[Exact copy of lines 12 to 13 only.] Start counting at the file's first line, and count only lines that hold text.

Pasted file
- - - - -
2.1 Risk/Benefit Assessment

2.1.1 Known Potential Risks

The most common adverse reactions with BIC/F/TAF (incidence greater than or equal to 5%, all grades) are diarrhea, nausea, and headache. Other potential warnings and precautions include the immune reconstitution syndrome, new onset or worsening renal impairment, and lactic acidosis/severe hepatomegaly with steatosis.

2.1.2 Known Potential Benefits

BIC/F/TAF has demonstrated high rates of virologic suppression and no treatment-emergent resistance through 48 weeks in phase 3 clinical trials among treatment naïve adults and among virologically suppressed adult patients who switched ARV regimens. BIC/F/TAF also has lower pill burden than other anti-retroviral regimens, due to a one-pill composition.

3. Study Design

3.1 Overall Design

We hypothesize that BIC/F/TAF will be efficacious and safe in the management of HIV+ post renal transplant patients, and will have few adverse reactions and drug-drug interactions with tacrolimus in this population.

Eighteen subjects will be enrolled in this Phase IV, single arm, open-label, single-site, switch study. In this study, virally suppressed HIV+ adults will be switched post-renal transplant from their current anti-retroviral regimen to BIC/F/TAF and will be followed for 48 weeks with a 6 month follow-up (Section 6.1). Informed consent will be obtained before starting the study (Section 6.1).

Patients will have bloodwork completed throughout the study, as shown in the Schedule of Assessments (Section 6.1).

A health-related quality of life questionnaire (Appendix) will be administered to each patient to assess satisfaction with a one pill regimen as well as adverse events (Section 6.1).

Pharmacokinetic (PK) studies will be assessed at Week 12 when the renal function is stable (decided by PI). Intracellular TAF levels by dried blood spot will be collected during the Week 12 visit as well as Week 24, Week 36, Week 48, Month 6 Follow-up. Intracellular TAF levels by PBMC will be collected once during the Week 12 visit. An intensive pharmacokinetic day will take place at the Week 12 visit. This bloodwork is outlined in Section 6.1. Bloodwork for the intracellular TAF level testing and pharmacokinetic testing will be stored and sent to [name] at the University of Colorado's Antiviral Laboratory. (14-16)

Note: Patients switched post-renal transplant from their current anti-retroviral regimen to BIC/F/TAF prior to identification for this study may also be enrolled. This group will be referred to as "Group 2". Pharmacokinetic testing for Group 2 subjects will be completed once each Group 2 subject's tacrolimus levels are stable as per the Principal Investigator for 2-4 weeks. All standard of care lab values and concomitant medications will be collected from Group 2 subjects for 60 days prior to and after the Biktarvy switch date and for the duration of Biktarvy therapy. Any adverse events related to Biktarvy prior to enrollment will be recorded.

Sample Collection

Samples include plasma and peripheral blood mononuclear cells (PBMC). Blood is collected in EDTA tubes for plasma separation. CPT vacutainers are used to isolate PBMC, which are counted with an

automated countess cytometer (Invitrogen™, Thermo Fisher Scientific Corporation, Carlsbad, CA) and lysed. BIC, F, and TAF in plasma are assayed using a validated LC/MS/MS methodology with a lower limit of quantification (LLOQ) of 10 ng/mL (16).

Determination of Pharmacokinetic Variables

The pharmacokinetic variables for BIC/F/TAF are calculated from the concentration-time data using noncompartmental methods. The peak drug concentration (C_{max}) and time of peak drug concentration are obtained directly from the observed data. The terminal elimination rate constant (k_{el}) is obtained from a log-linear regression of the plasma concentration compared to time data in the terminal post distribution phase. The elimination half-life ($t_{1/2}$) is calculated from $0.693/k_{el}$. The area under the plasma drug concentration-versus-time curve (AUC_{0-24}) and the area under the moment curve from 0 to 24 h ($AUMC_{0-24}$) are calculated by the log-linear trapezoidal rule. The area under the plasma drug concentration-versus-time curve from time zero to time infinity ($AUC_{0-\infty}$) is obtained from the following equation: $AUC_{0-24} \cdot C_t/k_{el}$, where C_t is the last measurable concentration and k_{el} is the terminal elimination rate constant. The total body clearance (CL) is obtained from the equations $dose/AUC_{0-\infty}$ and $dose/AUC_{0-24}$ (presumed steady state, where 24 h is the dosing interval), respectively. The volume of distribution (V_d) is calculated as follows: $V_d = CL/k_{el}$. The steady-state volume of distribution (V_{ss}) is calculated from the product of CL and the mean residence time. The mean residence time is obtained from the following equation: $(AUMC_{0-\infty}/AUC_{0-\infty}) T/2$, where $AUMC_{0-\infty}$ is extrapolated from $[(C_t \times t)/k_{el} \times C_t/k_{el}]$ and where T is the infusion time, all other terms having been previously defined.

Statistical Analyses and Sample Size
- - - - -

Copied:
Pharmacokinetic (PK) studies will be assessed at Week 12 when the renal function is stable (decided by PI). Intracellular TAF levels by dried blood spot will be collected during the Week 12 visit as well as Week 24, Week 36, Week 48, Month 6 Follow-up. Intracellular TAF levels by PBMC will be collected once during the Week 12 visit. An intensive pharmacokinetic day will take place at the Week 12 visit. This bloodwork is outlined in Section 6.1. Bloodwork for the intracellular TAF level testing and pharmacokinetic testing will be stored and sent to [name] at the University of Colorado's Antiviral Laboratory. (14-16)

Note: Patients switched post-renal transplant from their current anti-retroviral regimen to BIC/F/TAF prior to identification for this study may also be enrolled. This group will be referred to as "Group 2". Pharmacokinetic testing for Group 2 subjects will be completed once each Group 2 subject's tacrolimus levels are stable as per the Principal Investigator for 2-4 weeks. All standard of care lab values and concomitant medications will be collected from Group 2 subjects for 60 days prior to and after the Biktarvy switch date and for the duration of Biktarvy therapy. Any adverse events related to Biktarvy prior to enrollment will be recorded.